Barbie, AIA

Okay, there is something that needs addressing on this blog and I must warn you that you may lose a few IQ points at the conclusion of this reading and if you are a fan of Barbie, you will probably never return to this blog:  Architect Barbie.  Apparently Mattel, maker of toys and perpetuators of eating disorders among young girls, has launched a program called:  “I Can Be” in which Barbie will be modeled into several categories of professional to encourage girls to pursue careers and give them a sneak peak into what wonderful possibilities lay ahead of them if they choose to have careers instead of….what?  I must stop here for a brief snarky moment and congratulate Mattel on entering the 21st century, apparently they have missed the last several decades as well as a few speeches by Gloria Steinem and the feminist movement in general, but I am glad they have caught up and realized that girls can have careers and are currently promoting this noble pursuit through Barbie….hmmmmm…this may be a step backwards.

The most recently voted profession for Barbie was architecture; and it was a hard-fought one because Mattel believed that anything having to do with the construction industry didn’t fit into the doll’s general image and iconic marketing.  I am supposing that Barbie would not like the long hours and low pay or site visits in high heels and a short skirt – I also find that exposed rebar can do a real number on a girl’s pantyhose.  Additionally, the architect’s salary may not afford her the newest Chanel bag or Manolo Blahniks and disseminating this information to young girls might cast a dim shadow over the profession.  Before Barbie was an architect, she was everything from a nurse to an astronaut and within the realm of the recent I Can Be campaign, she has transitioned through a job shadowing experience of dolphin trainer, movie star, lifeguard, pet vet, doctor, chef, computer engineer, teacher, ballet teacher, and ballerina.  So finally she is interning as an architect and the tagline for this professional endeavor is, “An architect designs buildings and makes sure they’re safe, sturdy and cool-looking.”  Definitely glad they mentioned the cool looking part, I was starting to question where this was going…

Professor of Architecture at the University of Buffalo, Despina Stratigakos, was the champion of Barbie becoming an architect.  She says of the promotion, “This is a powerful icon, and it does speak to little girls,” said Stratigakos, an assistant professor in UB’s School of Architecture and Planning. “We need role models.”  Huh, I agree;  we need someone to show young girls how to dress inappropriately in their profession and ooze sexuality on the job site.  Take Dr. Barbie, M.D., she is sporting an ultra short skirt and high heels and I believe that is the approved dress code in the ICU.  Couldn’t we just teach girls about real and respectable architects, perhaps broaden their horizons to see actual performers in the industry?  I guess Zaha would have better luck winning the girls over if she were blond, wore pink and had a disproportionately larger chest; may this be a lesson to all female architects.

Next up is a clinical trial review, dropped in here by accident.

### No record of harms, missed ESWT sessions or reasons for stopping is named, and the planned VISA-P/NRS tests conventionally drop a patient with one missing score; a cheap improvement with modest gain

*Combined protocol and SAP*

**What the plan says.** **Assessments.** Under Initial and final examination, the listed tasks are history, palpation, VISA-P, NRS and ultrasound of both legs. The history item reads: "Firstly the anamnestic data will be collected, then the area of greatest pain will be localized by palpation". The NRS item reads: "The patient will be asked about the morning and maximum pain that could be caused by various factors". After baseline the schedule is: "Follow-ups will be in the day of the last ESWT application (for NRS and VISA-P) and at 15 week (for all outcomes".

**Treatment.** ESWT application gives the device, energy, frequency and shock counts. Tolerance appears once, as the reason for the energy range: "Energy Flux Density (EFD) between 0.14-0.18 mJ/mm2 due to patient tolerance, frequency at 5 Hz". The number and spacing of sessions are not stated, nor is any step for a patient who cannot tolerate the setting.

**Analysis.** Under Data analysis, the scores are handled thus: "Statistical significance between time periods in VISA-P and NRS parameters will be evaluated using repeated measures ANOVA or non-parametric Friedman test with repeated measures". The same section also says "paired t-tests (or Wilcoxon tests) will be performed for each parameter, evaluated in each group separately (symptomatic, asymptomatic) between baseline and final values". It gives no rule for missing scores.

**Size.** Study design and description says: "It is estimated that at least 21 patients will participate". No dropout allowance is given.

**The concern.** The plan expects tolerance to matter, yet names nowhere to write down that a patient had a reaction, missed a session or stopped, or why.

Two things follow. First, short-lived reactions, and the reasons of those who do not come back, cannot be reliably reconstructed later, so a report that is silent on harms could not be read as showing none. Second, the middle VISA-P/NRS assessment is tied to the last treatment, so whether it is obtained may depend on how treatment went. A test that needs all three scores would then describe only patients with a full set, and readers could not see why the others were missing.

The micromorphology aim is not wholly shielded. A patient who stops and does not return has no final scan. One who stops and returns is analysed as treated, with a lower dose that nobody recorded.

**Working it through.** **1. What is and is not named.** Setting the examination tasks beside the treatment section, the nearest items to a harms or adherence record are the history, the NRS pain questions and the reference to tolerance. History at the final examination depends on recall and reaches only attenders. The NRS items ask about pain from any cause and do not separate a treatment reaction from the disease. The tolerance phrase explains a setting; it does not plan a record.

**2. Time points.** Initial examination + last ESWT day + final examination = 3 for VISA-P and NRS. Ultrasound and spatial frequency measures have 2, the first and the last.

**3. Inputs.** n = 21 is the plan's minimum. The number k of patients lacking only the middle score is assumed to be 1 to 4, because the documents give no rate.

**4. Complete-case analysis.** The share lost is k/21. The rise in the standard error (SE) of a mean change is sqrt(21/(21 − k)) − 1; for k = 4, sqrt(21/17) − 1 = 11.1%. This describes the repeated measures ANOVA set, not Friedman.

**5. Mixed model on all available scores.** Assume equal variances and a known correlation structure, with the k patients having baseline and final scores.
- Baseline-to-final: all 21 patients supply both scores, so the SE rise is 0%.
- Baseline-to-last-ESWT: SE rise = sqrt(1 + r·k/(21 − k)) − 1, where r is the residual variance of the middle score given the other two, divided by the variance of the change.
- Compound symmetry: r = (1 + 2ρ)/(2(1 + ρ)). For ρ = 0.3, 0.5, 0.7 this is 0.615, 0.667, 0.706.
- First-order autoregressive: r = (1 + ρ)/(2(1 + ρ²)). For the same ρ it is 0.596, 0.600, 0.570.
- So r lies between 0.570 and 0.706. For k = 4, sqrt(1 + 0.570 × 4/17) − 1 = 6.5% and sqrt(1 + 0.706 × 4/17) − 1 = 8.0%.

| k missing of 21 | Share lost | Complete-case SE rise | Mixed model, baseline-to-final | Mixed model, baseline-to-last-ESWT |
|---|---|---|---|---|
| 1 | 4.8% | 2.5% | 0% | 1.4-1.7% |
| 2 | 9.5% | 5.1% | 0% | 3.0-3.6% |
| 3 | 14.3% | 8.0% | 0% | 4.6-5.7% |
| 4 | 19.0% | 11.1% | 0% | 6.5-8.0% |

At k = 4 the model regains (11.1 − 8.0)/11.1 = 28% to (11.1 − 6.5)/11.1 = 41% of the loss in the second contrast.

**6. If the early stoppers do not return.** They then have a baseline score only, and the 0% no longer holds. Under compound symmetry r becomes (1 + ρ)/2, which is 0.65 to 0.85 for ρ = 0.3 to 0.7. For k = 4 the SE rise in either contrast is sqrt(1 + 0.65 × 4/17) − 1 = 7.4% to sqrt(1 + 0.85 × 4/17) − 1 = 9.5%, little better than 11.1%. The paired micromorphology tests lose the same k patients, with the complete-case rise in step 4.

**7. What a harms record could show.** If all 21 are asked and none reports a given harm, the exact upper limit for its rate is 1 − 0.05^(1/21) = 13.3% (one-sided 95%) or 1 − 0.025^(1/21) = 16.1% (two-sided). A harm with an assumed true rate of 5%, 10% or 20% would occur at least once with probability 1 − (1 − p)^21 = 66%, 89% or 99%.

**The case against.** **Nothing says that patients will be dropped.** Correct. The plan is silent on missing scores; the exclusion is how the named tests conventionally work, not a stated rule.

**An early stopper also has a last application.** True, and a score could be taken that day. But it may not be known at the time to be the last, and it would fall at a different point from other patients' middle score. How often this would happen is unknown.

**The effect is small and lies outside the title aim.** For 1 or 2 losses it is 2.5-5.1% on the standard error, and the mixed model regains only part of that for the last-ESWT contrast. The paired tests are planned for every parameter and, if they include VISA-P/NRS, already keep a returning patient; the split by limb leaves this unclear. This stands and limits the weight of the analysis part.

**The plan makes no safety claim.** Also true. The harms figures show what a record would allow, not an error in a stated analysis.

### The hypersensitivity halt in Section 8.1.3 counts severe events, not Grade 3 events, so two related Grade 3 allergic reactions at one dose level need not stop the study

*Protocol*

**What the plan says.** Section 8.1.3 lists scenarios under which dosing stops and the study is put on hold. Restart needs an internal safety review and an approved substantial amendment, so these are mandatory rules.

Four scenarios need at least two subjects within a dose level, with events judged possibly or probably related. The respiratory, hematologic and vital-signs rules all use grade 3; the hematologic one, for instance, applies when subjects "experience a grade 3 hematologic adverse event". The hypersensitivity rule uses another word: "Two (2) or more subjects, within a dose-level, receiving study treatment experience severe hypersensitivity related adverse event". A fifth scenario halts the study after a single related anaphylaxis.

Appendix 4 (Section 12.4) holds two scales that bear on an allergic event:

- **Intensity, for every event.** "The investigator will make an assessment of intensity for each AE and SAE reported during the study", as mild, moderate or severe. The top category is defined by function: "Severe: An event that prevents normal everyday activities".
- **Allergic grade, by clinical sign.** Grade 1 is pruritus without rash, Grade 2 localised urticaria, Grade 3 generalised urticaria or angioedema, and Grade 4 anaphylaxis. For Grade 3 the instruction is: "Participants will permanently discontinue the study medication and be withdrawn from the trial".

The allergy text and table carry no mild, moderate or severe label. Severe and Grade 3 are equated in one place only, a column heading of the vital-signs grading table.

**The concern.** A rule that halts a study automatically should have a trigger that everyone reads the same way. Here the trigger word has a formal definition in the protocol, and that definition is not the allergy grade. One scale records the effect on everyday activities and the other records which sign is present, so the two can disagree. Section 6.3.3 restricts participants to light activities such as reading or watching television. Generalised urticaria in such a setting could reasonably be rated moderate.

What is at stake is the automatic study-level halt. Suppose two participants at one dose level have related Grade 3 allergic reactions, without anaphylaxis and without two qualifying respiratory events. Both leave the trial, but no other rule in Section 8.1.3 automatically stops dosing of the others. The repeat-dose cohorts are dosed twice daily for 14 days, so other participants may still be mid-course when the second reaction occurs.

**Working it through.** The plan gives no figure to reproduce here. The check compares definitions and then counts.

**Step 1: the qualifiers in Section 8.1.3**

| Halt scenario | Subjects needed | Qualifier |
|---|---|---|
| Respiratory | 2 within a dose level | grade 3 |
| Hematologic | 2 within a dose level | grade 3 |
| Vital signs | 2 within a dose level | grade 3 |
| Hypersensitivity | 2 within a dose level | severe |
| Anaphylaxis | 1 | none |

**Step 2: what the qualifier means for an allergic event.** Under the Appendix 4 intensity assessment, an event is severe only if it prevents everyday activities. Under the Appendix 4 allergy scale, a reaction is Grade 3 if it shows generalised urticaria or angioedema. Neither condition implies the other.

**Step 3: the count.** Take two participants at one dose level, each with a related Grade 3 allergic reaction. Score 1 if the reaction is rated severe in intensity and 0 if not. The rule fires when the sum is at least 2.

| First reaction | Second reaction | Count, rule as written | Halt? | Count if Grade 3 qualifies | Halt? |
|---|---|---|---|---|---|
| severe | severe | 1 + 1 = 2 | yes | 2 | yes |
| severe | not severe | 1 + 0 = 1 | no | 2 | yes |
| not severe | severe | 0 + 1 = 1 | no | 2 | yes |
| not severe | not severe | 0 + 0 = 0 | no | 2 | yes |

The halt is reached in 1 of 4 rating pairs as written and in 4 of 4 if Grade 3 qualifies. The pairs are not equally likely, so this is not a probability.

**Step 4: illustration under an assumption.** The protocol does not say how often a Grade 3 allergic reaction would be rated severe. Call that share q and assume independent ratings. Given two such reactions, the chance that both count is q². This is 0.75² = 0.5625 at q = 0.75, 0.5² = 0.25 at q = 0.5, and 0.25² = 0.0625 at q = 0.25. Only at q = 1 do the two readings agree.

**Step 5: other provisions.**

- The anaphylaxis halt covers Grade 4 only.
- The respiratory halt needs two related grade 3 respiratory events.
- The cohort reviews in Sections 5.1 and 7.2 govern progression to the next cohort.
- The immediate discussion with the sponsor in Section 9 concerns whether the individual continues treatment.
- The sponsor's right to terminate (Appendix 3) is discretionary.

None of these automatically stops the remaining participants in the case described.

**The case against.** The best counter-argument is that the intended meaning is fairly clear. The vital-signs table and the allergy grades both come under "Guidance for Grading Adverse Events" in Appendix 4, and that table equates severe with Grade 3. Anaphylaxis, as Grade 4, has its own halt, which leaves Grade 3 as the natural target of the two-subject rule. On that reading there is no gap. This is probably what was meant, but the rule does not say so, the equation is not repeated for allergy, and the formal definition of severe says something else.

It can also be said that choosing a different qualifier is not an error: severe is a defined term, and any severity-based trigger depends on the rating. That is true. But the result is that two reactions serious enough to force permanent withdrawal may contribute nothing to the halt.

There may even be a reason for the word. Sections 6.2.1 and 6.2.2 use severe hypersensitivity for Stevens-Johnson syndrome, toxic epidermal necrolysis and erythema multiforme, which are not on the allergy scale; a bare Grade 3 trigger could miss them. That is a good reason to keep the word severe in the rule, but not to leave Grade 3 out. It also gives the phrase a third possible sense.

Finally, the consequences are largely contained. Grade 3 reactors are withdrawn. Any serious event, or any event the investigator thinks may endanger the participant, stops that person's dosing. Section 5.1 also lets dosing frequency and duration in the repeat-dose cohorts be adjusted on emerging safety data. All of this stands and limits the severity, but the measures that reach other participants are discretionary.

But apart from Barbie being Barbie, sexy, disproportionate and blond as she is, I take issue with the blueprints she is carrying in the tube strapped on her back; I am pretty sure no one does that anymore, but leave it to Barbie to make blueprints look hot.  Also, she is carrying a hard hat, so at least when she trips and falls in the job site in her high healed boots, she won’t crack her head and let the air out.

And so, I give you Architect Barbie, who can probably also double for Consulting Engineer Barbie with a quick change of clothes and accessories.  I have to admit, I loathe the very idea of this, but if I ever have a daughter I am pretty sure she is going to want one of these and architect mommy is going to have to sew some more accurate outfits and hot glue some more accurate accessories.  Also, I would have to set the record straight:  Architect Barbie should be holding a cup of coffee, with dark circles under her eyes, and less fashionable clothes because she is still paying off her student loans.

The least they could have done is dress her in black…

Images courtesy of AIA and Mattel

    • EHaggles
    • May 24th, 2011

    I take exception to the comment that Architect Barbie could become Consulting Engineer Barbie with a few changes in the clothing. I’ll admit is is possible, I think it is very improbable that Barbie will be a consulting engineer. I’ve walked the halls of engineering school and, no offense meant to the one or two beautiful consulting mechanical, electrical or civil/structural engineering women out there. When we are all honest with ourselves we know that consulting engineers dress funny and are not the icon of fashion in a disproportionate body. Barbie would be kicked out of consulting engineering for being so fashionable – we cannot accept that level of fashion as it would ruin the stereotype that has made us who we are. And the disproportionate body would be rejected by the industry – it doesn’t make mathematical sense. Furthermore, the men of mechanical, electrical and civil engineering would have chased her away in college (which probably explains why the most attractive engineers were always in System Engineering or Chemical Engineering departments).

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